The bottom line is that treason is a vacant, rote charge; a wasted opportunity to talk about real things. Really this whole topic is part of a larger question, though: Is the most effective way to thwart Donald Trump’s agenda to oppose him on everything and hurl any charge at hand? Or should we maybe go for a more finely reasoned opposition?

An early example of the throw-in-everything-including-the-kitchen-sink approach came during the election campaign when people on the left of center took Trump to task for business dealings violating the Cuba Trade Embargo. Inconsistency, hypocrisy on his part? Sure. But on the merits? This is a policy whose repeal the United Nation General Assembly has called for every year since 1991. Last year, 191 nations voted against the embargo; only the U.S. and Israel supported it. And, in the Obama Administration’s final year, even they abstained—such was the White House optimism about finally turning a corner on the matter. Likewise, you can be sure that precious few of those calling Trump out about violating the trade embargo thought there should actually be a trade embargo.

The quickest route to realization of the futility of opposing Trump on every issue is to remember just how “flexible” a Trump policy statement can be. He was, for instance, against the Afghanistan War until he became president and sent more troops. We shouldn’t hesitate to recognize that on that one, for instance, he used to be right. Likewise, no matter how idiotically we might think the heads of state of both North Korea and our own country have acted, do we really think it a bad idea that the two of them met to discuss our countries’ relationship?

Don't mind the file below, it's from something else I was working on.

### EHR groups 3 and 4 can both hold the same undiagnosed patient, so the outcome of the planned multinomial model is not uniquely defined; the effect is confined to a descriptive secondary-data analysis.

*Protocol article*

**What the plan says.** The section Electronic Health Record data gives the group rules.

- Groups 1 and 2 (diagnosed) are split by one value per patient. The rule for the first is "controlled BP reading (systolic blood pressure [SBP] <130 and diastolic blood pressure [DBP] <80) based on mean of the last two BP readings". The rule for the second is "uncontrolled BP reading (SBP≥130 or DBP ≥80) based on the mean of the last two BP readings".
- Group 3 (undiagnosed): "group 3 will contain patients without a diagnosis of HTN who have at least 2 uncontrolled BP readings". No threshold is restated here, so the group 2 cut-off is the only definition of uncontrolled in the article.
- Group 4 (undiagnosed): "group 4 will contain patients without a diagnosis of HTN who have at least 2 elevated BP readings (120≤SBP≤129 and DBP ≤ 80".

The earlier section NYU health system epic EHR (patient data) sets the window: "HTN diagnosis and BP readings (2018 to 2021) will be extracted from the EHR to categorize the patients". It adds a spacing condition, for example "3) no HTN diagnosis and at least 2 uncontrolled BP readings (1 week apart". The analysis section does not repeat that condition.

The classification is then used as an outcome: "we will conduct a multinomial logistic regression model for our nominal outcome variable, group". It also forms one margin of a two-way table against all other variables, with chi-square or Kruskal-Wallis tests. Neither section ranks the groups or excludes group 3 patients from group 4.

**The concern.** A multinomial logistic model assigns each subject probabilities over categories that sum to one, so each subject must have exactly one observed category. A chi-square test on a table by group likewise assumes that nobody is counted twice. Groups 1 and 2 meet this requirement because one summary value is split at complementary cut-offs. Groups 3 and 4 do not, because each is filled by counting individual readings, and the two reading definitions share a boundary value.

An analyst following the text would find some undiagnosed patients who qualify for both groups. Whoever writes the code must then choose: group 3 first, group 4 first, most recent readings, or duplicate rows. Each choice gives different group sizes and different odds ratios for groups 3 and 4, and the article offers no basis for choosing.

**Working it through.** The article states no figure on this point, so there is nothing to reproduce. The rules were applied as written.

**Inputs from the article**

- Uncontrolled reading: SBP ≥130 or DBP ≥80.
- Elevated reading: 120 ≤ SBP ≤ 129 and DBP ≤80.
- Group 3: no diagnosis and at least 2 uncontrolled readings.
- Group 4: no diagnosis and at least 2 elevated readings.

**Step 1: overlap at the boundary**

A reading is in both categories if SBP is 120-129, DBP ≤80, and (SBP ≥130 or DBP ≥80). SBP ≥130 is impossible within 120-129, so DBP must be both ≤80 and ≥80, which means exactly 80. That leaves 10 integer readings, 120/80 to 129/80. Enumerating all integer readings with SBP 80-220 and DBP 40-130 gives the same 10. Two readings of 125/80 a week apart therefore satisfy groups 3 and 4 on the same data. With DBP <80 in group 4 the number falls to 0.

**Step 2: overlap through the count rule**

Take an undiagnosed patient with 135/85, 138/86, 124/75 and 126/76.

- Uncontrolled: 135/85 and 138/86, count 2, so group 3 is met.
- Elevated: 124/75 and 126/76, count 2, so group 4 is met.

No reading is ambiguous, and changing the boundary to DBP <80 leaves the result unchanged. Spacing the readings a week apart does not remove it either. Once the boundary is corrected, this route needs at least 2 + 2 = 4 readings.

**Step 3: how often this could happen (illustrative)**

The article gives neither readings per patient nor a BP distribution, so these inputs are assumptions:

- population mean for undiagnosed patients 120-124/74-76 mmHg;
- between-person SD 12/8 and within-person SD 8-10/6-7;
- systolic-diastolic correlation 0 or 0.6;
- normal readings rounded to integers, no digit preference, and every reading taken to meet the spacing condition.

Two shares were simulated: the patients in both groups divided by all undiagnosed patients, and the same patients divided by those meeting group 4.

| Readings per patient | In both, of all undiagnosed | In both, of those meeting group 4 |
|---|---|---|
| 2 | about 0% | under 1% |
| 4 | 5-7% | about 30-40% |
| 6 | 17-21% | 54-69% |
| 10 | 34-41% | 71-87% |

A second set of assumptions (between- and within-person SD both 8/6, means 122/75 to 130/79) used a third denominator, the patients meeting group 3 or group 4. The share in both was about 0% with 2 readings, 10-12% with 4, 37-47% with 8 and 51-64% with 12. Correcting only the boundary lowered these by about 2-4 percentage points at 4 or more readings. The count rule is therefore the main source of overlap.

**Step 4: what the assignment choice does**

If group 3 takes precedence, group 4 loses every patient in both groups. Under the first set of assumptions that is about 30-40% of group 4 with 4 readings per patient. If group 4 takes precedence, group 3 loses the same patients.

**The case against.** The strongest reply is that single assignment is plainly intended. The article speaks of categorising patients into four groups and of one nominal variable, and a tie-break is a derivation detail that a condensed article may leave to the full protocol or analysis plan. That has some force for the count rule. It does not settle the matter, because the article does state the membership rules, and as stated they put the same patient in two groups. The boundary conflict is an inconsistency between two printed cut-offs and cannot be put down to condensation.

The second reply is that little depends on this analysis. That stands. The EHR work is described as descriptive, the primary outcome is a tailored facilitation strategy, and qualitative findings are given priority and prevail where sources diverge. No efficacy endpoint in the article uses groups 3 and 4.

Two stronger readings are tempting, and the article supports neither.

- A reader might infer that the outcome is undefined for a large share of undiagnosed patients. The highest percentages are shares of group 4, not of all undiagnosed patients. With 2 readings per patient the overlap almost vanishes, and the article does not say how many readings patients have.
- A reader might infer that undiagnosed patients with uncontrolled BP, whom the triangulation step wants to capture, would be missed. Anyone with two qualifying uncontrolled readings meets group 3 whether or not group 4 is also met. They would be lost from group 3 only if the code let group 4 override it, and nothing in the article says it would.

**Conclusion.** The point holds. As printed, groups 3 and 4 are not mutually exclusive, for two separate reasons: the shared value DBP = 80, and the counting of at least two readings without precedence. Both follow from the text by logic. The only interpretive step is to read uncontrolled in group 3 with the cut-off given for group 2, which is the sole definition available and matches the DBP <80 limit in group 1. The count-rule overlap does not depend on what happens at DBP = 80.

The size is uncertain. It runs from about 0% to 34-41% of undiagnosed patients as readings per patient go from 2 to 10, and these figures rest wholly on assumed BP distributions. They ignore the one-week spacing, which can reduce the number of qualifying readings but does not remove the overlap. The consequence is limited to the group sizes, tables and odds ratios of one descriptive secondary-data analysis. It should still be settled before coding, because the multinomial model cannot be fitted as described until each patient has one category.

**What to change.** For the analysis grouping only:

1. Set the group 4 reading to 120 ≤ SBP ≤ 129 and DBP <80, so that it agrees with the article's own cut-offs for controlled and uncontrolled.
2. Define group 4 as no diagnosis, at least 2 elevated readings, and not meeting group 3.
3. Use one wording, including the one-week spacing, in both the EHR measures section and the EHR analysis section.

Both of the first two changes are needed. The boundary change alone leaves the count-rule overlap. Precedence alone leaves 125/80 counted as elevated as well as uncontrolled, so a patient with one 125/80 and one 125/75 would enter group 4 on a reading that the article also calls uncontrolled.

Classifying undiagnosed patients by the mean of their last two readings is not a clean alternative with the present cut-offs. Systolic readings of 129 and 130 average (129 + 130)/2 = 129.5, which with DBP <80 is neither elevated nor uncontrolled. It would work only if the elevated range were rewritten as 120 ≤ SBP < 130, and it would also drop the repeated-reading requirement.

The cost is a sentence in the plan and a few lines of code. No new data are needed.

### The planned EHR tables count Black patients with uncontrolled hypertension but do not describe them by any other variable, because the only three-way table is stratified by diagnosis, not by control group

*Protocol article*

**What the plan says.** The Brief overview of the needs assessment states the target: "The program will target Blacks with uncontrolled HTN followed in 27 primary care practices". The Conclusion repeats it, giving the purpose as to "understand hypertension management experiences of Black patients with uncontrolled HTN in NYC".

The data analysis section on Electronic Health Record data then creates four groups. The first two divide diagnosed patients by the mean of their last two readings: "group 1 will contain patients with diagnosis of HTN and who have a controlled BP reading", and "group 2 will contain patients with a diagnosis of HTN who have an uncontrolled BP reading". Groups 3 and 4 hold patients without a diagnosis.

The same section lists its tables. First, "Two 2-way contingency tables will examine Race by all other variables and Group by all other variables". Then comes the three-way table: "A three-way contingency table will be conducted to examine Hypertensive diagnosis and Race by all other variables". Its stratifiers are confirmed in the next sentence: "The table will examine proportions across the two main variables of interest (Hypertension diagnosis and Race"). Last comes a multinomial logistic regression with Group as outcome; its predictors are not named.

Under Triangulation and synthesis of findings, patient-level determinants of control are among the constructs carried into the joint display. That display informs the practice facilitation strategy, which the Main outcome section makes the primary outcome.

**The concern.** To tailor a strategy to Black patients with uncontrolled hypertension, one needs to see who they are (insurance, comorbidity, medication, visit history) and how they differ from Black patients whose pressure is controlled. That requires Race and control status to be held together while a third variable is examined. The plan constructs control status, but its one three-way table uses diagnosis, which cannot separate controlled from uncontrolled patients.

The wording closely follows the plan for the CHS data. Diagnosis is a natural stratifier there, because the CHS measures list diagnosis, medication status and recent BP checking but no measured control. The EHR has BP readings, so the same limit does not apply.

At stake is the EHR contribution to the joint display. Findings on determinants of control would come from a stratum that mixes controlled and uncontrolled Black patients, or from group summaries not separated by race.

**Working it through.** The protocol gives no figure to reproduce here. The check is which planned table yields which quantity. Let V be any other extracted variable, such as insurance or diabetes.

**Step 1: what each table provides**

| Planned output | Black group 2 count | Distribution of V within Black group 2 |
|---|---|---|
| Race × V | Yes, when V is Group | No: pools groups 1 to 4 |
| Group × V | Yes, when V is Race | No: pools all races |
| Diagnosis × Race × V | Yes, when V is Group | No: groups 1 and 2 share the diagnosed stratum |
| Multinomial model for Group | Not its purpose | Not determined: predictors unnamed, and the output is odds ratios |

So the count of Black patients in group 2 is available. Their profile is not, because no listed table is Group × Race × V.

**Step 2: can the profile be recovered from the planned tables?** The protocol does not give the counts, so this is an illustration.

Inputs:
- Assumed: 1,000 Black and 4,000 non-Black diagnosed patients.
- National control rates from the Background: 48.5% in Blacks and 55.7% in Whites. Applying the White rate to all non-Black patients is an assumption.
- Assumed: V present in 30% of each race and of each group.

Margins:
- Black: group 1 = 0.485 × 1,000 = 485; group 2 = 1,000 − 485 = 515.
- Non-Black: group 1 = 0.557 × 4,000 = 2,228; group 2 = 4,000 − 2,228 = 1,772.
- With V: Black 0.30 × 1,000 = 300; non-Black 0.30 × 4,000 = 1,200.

And if Trump wants to unravel the North American Free Trade Agreement, well let’s not forget that the American labor movement very fiercely and appropriately opposed the pact because it allowed corporate interests to negate national labor and environmental laws on the grounds that they limited their profits.

Similarly, if Trump’s not big on NATO, really, shouldn’t the organization have been retired along with its Cold War counterpart, the Warsaw Pact, anyhow? But whatever issue it might be for you, with a world on the brink in so many ways, the bottom line is that one of the most perverse possible effects this administration could engineer would be to make us abandon rightly held positions, simply because Donald Trump also adopted them.

The most unfortunate thing is that for all the buffoonery emanating from 1600 Pennsylvania Avenue in recent months, this administration has grown increasingly effective in diminishing democratic institutions, along with the well being of working people, the protection of natural and urban environments, and respect for all races and ethnicities—all while giving an increasingly free hand to the nation’s wealthy corporate class. We, the American people, the world, need and deserve an effective opposition to all this. For that we will need to talk reason, not treason.

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Tom Gallagher

Tom Gallagher

Tom Gallagher is a former Massachusetts State Representative and the author of 'The Primary Route: How the 99% Take On the Military Industrial Complex.' He lives in San Francisco.